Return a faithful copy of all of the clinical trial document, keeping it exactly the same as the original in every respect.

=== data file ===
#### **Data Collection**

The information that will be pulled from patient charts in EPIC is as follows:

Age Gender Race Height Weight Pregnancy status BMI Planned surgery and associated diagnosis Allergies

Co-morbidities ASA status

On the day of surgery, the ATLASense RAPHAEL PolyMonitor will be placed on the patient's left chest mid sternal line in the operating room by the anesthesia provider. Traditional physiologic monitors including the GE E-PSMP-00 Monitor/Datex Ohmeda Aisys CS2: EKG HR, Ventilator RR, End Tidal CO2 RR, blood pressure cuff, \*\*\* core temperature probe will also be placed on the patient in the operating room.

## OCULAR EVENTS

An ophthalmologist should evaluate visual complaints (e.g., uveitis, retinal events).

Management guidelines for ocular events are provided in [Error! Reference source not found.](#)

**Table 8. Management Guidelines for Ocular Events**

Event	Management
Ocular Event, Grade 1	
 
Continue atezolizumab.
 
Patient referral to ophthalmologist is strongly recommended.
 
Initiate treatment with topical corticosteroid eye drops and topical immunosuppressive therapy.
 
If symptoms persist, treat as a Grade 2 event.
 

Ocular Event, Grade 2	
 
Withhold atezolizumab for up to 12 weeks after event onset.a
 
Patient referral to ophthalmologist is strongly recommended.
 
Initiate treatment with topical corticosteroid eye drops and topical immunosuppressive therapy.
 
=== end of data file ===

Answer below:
#### **Data Collection**

The information that will be pulled from patient charts in EPIC is as follows:

Age Gender Race Height Weight Pregnancy status BMI Planned surgery and associated diagnosis Allergies

Co-morbidities ASA status

On the day of surgery, the ATLASense RAPHAEL PolyMonitor will be placed on the patient's left chest mid sternal line in the operating room by the anesthesia provider. Traditional physiologic monitors including the GE E-PSMP-00 Monitor/Datex Ohmeda Aisys CS2: EKG HR, Ventilator RR, End Tidal CO2 RR, blood pressure cuff, \*\*\* core temperature probe will also be placed on the patient in the operating room.

## OCULAR EVENTS

An ophthalmologist should evaluate visual complaints (e.g., uveitis, retinal events).

Management guidelines for ocular events are provided in [Error! Reference source not found.](#)

**Table 8. Management Guidelines for Ocular Events**

Event	Management
Ocular Event, Grade 1	
 
Continue atezolizumab.
 
Patient referral to ophthalmologist is strongly recommended.
 
Initiate treatment with topical corticosteroid eye drops and topical immunosuppressive therapy.
 
If symptoms persist, treat as a Grade 2 event.
 

Ocular Event, Grade 2	
 
Withhold atezolizumab for up to 12 weeks after event onset.a
 
Patient referral to ophthalmologist is strongly recommended.
 
Initiate treatment with topical corticosteroid eye drops and topical immunosuppressive therapy.
 